Logic of extremes

Logic of extremes

The labour crisis in Mahala textile factories ended in the simplest of ways, with no need for internal or external mediation. Once the company conceded to worker demands, which it had earlier rejected, the strike ended, but not before significant resources and time had been needlessly wasted. Apparently we haven”t yet grasped the art of managing labour disputes, for we tend to confuse legitimate professional demands for political agitation.

It wasn”t the security measures that ended the crisis, nor the continual blockade of factories, nor the intimidation of workers. Once the government — represented in the Ministry of Manpower and the Workers Federation and the holding company — did what needed to be done the crisis was over. Once the management stopped making conflicting remarks and once authorities gave up on desperate attempts to politicise the dispute, the workers went back to work.

Throughout the crisis, supporters of the National Democratic Party (NDP) kept claiming that saboteurs from the opposition, the Muslim Brotherhood and Kefaya, were responsible for the strike. NDP writers told us that the independent press was fomenting the crisis in order to throw the country into chaos. Anyone reading such comments would have thought that Egypt has turned into another Lebanon. And yet such industrial disputes are common in any democratic country. They are routinely resolved through negotiations, not bullying and name calling.

But in this country, we haven”t yet matured towards rational political thinking. Any crisis is automatically portrayed as a showdown between the government and the opposition. Even the most straightforward industrial action is immediately politicised, just to score points against the opposition.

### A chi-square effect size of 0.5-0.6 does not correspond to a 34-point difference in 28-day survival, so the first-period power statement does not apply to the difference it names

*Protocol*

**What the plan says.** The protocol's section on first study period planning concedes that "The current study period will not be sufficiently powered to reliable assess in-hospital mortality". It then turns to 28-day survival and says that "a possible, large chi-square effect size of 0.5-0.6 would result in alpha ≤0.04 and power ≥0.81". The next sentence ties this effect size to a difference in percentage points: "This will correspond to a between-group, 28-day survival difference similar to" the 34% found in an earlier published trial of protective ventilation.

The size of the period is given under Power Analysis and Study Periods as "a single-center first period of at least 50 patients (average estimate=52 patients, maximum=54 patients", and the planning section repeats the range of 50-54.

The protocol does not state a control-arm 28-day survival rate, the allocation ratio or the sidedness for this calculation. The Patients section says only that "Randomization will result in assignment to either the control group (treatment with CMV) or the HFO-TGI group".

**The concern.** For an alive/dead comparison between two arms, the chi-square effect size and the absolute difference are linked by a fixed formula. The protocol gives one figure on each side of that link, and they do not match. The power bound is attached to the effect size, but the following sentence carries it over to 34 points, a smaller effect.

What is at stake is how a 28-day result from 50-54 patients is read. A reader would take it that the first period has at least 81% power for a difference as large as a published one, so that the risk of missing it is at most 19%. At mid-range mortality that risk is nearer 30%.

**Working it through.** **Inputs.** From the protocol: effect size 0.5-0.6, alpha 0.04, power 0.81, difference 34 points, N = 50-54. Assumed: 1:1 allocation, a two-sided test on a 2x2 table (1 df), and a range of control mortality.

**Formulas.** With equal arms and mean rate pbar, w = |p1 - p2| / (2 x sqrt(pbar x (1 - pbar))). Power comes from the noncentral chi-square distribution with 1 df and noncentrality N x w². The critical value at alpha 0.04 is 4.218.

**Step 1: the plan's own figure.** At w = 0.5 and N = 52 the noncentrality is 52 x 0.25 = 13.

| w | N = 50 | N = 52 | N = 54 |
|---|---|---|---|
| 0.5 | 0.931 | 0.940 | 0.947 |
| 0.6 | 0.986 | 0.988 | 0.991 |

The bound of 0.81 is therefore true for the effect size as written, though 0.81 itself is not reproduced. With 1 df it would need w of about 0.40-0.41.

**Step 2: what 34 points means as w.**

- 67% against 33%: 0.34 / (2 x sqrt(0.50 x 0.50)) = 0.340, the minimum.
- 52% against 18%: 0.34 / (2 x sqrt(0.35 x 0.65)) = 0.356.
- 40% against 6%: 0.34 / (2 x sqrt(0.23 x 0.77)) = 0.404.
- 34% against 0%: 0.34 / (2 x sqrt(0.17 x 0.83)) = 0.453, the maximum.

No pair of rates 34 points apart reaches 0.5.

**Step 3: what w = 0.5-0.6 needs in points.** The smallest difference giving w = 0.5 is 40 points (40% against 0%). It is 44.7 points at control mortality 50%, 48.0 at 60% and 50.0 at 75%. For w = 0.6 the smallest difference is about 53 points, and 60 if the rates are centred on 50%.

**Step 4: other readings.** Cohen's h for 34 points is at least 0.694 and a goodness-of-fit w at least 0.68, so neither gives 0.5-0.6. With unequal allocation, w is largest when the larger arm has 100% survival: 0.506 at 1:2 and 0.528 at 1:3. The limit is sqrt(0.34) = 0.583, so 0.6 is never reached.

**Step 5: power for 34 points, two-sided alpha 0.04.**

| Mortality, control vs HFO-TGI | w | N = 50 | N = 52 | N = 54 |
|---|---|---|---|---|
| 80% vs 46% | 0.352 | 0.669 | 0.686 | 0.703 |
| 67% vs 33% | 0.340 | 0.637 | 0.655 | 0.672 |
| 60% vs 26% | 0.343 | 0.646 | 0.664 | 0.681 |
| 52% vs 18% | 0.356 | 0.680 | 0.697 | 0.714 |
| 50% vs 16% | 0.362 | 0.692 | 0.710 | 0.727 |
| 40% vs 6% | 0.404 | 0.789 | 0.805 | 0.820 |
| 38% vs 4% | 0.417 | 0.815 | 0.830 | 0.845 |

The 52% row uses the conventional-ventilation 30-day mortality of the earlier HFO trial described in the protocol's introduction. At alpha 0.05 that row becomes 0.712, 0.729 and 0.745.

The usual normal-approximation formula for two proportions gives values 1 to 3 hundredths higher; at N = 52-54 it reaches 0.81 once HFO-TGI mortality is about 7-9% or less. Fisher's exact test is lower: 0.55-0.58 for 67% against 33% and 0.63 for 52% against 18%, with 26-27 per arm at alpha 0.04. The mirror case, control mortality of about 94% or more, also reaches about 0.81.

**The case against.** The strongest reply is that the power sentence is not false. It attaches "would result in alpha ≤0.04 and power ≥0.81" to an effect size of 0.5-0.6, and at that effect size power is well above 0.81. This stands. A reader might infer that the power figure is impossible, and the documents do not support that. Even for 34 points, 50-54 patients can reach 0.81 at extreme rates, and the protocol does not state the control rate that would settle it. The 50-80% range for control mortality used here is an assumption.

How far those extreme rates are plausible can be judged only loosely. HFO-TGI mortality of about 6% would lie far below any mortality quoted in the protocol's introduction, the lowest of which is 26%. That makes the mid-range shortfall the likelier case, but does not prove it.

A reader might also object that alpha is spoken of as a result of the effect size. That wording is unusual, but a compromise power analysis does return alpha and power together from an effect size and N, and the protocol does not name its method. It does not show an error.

Look at what happened during the government”s spat with the independent press. The NDP rallied to vilify and then imprison chief editors of independent newspapers, although the president had made a promise to abolish imprisonment for publishing offences. This too was an example of the government”s impatience with the basic rights enshrined in the constitution, including the freedom of expression.

Some people portrayed the press crisis as a conflict among warring parties, among people determined to fight to the end. Senior pro-government writers accused the independent press of working for invisible forces, for foreign powers even. The independent press, we were told, wants to undermine the country and force the regime to accept the dictates of major countries.

Everything is being twisted out of shape. When striking workers in Mahala demand the presence of representatives from the independent press in negotiations with the management we”re immediately told that the independent press encourages chaos and hooliganism. When university students complain about their conditions, pro- government writers accuse the Muslim Brotherhood of inciting them. And when someone speaks out for the rights of journalists and civil society, we”re told he was paid to do so.

No one in this country is thrilled when foreign quarters air our dirty linen. Patriotism is not the monopoly of those in power or their friends. No one is thrilled when the White House or human rights groups slam Egypt”s record on press or religious freedom. The independent press reports the criticism, but that doesn”t mean that they”re selling the country down the river. Actually, what the independent press is doing is using information in an attempt to mend our ways, which is more than we can say for the government.